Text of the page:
Federal Court Halts Alaska Ballot Certification, Sends Case To The State
As I suspected, the Federal Courts in Alaska want nothing to do with the Alaska Senate race right now:
A federal judge in Alaska on Friday placed a conditional hold on the certification of the results of the contentious Senate race between Joe Miller and Senator Lisa Murkowski, telling the Miller campaign to take its legal challenges to state court.
It was not clear that the ruling would affect the outcome of the race. Ms. Murkowski, who lost the Republican primary to Mr. Miller this summer but returned to the race as a write-in candidate in September, declared victory on Wednesday, after state election workers finished counting write-in votes.
According to unofficial results, Ms. Murkowski defeated Mr. Miller by more than 10,300 votes.
However, Mr. Miller has challenged 8,159 of those votes. His campaign has said the state’s policy of counting misspelled votes or those with other imperfections violates a state law that says a write-in vote will be counted if it is written “as it appears” on the candidate’s declaration form. State officials, however, say Alaska’s legal precedent dictates that they count votes if they can determine a voter’s intent. The different views are at the center of Mr. Miller’s argument in court.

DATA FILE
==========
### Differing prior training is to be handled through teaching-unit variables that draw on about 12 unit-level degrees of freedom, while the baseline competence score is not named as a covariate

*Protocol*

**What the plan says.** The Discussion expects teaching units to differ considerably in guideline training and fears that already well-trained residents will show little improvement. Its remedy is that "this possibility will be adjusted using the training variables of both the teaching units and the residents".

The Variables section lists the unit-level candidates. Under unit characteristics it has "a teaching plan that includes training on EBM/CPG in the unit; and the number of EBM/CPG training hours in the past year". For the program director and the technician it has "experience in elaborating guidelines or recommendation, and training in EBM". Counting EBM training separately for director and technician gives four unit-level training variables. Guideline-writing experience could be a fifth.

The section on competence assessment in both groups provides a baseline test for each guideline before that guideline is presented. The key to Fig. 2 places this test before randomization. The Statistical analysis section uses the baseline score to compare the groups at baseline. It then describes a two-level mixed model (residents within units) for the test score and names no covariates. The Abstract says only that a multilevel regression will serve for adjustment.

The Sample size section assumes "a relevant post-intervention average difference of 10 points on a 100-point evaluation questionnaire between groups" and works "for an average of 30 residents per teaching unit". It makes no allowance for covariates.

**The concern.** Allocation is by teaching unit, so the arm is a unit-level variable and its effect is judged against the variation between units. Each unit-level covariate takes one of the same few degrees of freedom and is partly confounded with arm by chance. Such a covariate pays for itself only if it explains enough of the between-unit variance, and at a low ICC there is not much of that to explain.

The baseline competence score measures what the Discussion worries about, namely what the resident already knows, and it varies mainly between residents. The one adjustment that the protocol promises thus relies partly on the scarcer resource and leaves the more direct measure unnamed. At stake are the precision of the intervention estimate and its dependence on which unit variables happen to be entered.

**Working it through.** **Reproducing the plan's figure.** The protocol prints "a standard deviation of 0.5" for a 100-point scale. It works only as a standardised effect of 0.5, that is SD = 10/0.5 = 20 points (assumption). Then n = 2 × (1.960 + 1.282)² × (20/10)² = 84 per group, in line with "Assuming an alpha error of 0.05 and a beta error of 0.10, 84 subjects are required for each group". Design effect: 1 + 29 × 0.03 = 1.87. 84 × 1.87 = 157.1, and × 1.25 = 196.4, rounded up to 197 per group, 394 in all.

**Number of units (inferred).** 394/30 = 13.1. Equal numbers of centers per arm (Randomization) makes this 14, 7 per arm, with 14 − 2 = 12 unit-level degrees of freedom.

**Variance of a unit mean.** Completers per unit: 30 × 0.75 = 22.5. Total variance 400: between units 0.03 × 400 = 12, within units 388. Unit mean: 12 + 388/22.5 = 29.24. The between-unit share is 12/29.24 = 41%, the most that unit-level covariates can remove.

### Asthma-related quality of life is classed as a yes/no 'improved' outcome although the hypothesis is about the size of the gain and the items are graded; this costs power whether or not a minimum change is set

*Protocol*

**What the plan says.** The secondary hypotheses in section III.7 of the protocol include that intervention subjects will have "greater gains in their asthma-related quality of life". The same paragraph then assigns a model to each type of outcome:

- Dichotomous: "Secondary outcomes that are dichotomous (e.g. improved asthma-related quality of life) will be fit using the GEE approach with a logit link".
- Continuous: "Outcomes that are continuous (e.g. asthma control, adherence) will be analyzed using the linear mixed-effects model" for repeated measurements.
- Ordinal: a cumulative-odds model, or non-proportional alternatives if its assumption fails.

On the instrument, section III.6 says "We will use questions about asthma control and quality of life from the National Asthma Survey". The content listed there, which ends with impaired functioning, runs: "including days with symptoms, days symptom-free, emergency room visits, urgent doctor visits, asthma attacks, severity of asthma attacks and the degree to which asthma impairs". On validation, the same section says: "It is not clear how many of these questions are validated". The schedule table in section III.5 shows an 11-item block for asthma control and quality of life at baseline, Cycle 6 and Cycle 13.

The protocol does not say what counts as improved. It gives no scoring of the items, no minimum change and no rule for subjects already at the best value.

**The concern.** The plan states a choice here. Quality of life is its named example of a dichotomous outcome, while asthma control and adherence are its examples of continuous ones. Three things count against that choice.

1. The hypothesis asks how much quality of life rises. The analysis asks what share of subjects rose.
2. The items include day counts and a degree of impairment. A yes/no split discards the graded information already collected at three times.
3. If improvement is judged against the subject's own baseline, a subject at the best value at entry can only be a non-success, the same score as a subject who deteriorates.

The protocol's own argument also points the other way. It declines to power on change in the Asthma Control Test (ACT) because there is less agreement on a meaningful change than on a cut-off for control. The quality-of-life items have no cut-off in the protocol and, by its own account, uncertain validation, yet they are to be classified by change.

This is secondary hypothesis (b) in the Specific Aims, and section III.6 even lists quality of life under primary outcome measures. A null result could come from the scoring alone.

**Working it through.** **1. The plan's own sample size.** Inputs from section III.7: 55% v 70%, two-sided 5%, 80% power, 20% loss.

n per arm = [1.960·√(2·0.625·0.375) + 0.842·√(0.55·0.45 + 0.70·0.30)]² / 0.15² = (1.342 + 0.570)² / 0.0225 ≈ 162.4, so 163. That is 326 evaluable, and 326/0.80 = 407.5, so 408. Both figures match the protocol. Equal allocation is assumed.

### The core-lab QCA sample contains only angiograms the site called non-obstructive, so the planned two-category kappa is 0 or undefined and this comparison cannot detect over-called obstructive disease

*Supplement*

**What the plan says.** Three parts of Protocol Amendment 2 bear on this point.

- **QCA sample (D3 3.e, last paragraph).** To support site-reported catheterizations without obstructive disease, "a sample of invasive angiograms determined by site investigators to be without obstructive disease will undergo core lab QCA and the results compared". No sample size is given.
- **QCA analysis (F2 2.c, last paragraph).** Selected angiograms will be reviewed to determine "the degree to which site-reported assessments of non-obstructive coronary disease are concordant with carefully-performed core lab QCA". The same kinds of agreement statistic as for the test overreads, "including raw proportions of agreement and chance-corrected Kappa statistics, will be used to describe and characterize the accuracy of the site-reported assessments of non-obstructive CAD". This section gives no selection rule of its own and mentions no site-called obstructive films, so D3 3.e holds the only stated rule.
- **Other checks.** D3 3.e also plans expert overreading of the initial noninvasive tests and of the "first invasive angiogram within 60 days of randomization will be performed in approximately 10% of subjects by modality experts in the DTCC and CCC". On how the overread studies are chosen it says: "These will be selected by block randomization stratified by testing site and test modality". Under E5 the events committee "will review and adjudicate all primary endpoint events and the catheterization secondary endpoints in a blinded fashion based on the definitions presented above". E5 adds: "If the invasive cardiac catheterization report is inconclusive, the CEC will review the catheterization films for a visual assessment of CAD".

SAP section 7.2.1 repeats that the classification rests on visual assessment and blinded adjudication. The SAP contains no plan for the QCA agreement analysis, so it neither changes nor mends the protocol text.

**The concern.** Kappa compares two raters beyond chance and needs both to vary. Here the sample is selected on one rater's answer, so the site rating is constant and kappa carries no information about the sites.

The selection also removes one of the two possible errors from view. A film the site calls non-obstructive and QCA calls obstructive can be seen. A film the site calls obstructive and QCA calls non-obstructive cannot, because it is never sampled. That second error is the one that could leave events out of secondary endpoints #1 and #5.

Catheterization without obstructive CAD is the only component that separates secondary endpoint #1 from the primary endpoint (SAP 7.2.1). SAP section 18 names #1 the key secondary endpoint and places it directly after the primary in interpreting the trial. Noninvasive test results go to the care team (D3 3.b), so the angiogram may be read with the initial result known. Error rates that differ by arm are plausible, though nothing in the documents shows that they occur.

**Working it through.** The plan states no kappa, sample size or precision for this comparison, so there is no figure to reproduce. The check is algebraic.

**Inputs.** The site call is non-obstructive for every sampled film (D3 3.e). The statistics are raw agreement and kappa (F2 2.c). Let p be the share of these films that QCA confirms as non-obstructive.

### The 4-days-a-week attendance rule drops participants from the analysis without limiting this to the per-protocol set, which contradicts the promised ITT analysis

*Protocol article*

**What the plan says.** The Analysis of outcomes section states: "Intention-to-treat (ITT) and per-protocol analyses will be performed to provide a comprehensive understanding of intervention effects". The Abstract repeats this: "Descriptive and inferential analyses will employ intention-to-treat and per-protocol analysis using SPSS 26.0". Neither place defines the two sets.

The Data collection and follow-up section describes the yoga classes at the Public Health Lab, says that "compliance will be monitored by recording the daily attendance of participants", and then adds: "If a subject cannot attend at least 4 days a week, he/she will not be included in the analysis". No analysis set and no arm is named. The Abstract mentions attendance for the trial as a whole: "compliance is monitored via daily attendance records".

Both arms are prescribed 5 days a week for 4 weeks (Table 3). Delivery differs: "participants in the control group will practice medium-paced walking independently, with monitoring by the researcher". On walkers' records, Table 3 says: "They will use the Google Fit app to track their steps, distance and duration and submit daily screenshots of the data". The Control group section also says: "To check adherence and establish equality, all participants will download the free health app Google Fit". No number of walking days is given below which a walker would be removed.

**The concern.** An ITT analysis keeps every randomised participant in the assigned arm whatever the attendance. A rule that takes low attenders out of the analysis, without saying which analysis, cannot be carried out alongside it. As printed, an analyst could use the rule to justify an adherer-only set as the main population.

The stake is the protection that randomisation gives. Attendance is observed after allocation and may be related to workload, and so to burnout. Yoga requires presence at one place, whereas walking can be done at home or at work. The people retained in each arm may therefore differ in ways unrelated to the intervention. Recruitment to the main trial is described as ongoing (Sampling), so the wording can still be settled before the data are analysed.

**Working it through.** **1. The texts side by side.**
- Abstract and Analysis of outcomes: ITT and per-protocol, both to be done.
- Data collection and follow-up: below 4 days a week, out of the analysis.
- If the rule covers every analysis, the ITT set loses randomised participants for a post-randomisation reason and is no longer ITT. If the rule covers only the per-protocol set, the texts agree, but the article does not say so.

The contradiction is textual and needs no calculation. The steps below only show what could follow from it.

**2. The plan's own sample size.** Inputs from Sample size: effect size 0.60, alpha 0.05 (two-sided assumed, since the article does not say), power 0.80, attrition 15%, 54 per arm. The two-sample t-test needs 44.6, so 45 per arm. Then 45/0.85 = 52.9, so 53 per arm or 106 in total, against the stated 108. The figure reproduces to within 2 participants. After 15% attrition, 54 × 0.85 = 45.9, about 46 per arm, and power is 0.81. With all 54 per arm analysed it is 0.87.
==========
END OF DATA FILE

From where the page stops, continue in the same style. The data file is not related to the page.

The judge in the federal case, Ralph R. Beistline of United States District Court, did not rule on whether misspelled votes should count, saying only that the Miller view was “very possible” and that the state’s was “viable.” He said that the issue was a state matter and that his stay applied only if the Miller campaign took its claim to state court. He reserved jurisdiction in case federal issues arose.
Even without the challenged ballots, Ms. Murkowski is ahead by about 2,000 votes. Her campaign said Friday that the ruling would not affect the outcome.
Given the vote margin not including the disputed ballots, it’s hard to see how Miller can do anything here but delay the inevitable.